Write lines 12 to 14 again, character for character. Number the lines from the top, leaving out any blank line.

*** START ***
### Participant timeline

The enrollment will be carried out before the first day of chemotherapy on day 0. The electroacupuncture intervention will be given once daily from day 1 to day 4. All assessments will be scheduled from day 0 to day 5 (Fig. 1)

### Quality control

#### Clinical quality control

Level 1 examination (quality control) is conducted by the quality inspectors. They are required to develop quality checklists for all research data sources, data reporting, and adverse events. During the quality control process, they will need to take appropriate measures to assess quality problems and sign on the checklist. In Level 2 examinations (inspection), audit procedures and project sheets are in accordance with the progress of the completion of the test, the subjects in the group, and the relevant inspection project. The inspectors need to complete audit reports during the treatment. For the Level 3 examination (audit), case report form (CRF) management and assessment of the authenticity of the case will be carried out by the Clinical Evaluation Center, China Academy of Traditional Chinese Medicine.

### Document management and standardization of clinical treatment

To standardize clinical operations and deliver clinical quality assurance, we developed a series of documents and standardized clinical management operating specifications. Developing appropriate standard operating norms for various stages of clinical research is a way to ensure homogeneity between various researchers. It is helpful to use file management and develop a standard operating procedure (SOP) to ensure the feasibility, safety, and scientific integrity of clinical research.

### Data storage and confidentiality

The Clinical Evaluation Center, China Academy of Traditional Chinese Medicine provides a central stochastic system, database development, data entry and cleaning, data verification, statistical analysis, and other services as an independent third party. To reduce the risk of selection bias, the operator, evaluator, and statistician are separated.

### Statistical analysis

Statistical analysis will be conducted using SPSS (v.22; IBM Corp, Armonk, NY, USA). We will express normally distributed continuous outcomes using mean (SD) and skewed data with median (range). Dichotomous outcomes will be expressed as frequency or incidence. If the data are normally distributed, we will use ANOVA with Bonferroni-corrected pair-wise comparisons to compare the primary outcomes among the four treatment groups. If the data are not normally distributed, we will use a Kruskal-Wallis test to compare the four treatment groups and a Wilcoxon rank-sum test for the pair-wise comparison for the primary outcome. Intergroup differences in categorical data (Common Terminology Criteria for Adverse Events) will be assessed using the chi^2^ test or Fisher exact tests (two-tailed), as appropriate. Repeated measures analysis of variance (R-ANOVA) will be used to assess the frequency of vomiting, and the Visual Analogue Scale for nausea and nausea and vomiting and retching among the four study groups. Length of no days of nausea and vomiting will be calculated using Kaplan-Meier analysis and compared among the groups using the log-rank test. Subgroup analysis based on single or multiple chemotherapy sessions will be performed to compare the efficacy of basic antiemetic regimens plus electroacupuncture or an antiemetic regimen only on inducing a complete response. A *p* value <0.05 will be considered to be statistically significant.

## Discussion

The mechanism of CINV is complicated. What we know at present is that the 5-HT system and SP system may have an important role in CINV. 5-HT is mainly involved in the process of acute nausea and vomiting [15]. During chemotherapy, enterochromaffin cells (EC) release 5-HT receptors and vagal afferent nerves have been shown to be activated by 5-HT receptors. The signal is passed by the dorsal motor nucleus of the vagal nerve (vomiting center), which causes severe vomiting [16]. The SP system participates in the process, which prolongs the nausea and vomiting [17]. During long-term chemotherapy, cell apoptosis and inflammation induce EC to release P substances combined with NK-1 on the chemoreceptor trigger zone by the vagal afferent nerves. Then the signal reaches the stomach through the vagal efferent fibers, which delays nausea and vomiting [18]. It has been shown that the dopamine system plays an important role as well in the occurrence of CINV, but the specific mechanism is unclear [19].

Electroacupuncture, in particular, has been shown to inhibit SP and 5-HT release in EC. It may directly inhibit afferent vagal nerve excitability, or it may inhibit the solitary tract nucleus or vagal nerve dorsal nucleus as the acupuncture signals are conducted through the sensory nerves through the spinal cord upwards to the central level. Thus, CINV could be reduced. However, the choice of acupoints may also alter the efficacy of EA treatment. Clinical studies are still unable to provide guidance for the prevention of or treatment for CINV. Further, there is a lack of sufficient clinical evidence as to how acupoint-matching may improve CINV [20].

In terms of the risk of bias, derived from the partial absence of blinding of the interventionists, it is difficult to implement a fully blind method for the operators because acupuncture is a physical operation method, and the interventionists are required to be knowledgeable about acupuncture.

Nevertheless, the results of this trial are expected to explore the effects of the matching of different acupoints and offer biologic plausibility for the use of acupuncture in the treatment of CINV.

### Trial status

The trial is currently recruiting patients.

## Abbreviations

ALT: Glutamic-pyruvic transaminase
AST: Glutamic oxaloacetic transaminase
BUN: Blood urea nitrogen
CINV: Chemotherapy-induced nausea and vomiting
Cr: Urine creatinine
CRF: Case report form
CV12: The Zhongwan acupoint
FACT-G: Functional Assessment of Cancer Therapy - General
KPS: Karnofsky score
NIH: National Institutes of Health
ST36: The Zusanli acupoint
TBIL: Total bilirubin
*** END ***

## Discussion

The mechanism of CINV is complicated. What we know at present is that the 5-HT system and SP system may have an important role in CINV. 5-HT is mainly involved in the process of acute nausea and vomiting [15]. During chemotherapy, enterochromaffin cells (EC) release 5-HT receptors and vagal afferent nerves have been shown to be activated by 5-HT receptors. The signal is passed by the dorsal motor nucleus of the vagal nerve (vomiting center), which causes severe vomiting [16]. The SP system participates in the process, which prolongs the nausea and vomiting [17]. During long-term chemotherapy, cell apoptosis and inflammation induce EC to release P substances combined with NK-1 on the chemoreceptor trigger zone by the vagal afferent nerves. Then the signal reaches the stomach through the vagal efferent fibers, which delays nausea and vomiting [18]. It has been shown that the dopamine system plays an important role as well in the occurrence of CINV, but the specific mechanism is unclear [19].

Electroacupuncture, in particular, has been shown to inhibit SP and 5-HT release in EC. It may directly inhibit afferent vagal nerve excitability, or it may inhibit the solitary tract nucleus or vagal nerve dorsal nucleus as the acupuncture signals are conducted through the sensory nerves through the spinal cord upwards to the central level. Thus, CINV could be reduced. However, the choice of acupoints may also alter the efficacy of EA treatment. Clinical studies are still unable to provide guidance for the prevention of or treatment for CINV. Further, there is a lack of sufficient clinical evidence as to how acupoint-matching may improve CINV [20].